Once again, it’s time for a little shopping trip, this time to antique stores in east Tennessee and along I-26 in South Carolina. Above you see what could possibly be the most interesting girdle produced in the 1960s.
Lilli Ann is a well-known (and coveted) label in the vintage world. Most desired are the high quality suits and coats from the 1940s and 50s, but the company produced some interesting clothes in the 60s as well. In the mid 60s and into the 70s they made some great dress and coat ensembles in a nice polyester knit, sort of mod for the married set. This vest is made of wool knit and is made in Hong Kong which seems to put it in the early 60s. I’m sure there was originally a matching dress or skirt.
That’s a lot of design.
The over-flowing hat basket is a commonly found feature of antique malls. This one gets extra credit for being a double.
This is a close-up view of a 1890s bodice. The fabric is velvet, and is beyond beautiful.
There were several Vested Gentress dresses at one store. This one is a classic, with Briney Bear the dog and his nemesis, Pedro the parrot.
In 1919 the US Army had not quite given up on the horse.
This Caribbean themed fabric was interesting. It was in three pieces, all the size of feedsacks, but it was rayon instead of cotton. There were even stitch holes like are seen in deconstructed feedsacks.
Collier’s Weekly often featured sports on their covers. I love that she’s reading a book titled, How to Ski.
This is a late 1930s dress for a preteen girl, which shows that even a ten-year-old wants a fashionable sleeve.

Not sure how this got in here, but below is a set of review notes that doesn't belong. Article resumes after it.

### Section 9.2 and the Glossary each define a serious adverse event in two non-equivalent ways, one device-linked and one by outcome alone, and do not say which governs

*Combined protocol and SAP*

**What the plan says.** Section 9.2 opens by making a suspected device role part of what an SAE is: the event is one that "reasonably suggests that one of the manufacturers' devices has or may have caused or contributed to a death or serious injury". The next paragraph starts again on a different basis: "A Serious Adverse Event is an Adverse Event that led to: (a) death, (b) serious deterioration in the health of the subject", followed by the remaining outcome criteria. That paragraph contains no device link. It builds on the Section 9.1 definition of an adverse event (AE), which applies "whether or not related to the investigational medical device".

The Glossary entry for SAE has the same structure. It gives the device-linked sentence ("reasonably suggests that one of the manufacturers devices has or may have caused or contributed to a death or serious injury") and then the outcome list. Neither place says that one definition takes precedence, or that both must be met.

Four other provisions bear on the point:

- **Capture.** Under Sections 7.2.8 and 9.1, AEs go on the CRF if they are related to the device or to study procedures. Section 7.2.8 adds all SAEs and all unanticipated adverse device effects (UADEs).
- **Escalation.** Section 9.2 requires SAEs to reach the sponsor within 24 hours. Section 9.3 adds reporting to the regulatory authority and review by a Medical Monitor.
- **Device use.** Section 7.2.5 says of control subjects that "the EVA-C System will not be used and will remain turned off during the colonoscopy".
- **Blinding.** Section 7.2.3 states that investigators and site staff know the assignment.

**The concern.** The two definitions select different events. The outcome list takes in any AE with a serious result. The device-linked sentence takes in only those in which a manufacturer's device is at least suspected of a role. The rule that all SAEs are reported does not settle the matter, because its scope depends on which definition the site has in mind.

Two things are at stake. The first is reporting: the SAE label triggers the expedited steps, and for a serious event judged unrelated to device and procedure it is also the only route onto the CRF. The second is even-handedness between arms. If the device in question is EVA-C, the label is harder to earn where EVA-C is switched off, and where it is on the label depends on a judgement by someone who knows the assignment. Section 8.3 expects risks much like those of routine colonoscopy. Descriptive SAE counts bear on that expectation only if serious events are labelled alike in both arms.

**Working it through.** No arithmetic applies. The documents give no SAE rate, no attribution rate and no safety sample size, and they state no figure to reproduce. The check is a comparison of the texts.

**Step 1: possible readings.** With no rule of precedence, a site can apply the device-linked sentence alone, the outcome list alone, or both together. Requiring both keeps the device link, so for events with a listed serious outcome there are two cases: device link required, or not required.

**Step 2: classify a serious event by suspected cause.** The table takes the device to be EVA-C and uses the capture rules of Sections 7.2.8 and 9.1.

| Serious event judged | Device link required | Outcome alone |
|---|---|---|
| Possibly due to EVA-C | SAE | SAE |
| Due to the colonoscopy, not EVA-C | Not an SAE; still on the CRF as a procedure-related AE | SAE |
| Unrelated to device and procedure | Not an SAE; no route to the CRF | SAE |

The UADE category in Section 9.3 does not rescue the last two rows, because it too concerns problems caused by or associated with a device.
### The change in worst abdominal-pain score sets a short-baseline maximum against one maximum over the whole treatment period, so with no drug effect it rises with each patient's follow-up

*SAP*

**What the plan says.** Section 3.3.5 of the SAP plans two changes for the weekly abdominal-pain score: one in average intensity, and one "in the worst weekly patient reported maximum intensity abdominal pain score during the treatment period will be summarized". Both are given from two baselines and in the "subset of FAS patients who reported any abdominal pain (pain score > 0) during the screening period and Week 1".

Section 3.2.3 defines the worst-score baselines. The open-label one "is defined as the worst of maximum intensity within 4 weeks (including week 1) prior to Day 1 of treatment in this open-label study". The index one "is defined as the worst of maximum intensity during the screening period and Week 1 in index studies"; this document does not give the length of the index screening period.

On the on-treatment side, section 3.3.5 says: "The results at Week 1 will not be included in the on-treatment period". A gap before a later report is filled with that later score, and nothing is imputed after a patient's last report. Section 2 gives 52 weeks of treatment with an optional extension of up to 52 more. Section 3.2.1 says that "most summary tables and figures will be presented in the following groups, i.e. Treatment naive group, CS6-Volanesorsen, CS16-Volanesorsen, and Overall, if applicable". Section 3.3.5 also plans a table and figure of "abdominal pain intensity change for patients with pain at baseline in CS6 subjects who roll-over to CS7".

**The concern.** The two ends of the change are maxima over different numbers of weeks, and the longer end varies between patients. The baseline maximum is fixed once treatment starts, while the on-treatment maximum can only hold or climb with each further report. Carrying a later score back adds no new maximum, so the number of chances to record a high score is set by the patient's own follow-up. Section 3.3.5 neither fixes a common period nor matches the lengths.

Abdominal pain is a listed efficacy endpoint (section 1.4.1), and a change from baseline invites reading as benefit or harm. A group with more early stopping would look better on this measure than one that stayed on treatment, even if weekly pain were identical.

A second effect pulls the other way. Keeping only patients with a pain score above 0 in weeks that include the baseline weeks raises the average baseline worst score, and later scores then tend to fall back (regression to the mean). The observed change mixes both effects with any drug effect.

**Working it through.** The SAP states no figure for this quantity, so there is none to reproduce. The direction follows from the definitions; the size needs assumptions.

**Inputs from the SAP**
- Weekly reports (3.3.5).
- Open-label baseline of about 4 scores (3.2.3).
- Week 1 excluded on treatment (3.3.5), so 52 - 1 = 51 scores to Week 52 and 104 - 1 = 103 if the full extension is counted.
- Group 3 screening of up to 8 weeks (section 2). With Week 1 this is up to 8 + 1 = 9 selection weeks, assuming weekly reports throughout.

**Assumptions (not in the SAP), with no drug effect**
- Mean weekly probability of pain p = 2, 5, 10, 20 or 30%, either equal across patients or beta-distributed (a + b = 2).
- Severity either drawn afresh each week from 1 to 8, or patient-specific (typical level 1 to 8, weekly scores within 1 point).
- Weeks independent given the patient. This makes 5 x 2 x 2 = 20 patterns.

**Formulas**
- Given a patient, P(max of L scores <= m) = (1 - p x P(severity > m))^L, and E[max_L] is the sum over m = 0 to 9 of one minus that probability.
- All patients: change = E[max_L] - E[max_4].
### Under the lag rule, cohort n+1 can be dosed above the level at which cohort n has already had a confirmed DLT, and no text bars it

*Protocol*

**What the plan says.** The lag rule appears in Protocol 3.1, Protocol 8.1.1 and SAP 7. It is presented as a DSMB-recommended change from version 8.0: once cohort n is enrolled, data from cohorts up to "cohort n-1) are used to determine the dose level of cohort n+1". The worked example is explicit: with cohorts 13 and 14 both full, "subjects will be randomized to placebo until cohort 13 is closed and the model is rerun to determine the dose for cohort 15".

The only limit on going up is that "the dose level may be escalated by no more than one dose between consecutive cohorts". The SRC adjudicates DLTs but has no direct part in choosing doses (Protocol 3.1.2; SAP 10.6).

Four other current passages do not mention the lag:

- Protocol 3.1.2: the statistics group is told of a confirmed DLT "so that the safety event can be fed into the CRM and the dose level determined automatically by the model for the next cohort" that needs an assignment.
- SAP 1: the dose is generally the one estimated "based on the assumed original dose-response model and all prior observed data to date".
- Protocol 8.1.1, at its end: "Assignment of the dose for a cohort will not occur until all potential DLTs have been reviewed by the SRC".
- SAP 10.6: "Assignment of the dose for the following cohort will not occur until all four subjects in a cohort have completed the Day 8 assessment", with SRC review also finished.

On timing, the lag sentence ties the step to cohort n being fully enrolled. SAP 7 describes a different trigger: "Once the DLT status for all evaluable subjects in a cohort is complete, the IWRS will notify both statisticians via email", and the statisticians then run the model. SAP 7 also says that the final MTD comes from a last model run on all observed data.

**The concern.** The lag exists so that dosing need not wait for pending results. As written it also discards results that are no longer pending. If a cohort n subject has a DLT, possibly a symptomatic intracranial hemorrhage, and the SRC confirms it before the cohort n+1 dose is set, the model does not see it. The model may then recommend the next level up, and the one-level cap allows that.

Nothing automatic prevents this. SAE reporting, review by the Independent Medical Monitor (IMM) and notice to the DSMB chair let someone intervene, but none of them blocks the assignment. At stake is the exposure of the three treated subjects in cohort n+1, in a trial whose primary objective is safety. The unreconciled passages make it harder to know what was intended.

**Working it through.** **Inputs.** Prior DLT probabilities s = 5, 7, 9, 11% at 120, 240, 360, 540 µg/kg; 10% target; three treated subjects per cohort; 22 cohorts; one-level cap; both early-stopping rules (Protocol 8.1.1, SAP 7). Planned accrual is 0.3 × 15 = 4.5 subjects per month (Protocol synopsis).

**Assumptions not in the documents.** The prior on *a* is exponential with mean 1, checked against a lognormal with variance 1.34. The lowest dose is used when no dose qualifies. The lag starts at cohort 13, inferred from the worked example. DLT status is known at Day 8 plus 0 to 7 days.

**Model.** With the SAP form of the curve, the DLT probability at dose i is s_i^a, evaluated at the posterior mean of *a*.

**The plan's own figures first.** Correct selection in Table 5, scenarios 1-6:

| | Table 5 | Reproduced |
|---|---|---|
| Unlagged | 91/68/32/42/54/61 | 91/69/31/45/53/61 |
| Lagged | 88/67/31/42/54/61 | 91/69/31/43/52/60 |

As long as I live I will never understand why anyone would cut up an old crochet piece so she can hot glue it to a pair of vintage (and almost antique) boots. These are canvas, of the type made by Keds, though I’ll admit I was too upset to even look for a label.
When I was a kid in the 1960s, Evening in Paris was considered a cheap gift given by boys who were beyond clueless. I do have to admit that this set from probably the early 50s is pretty nifty.
This bag is by John Romain, which looks to be an attempt by that company to keep up with the times. Romain bags were popular in my area in the mid 1960s, but nobody was carrying them by the 70s. Funny, though, to see a handbag with a piece symbol. By that time it was all about the shoulder bag.
Cute Scotty dog sighting, but I was strong and left the pair for another dog lover.
And finally, possibly the largest item I have ever seen for sale in an antique store, a late 1940s Pontiac Silver Streak.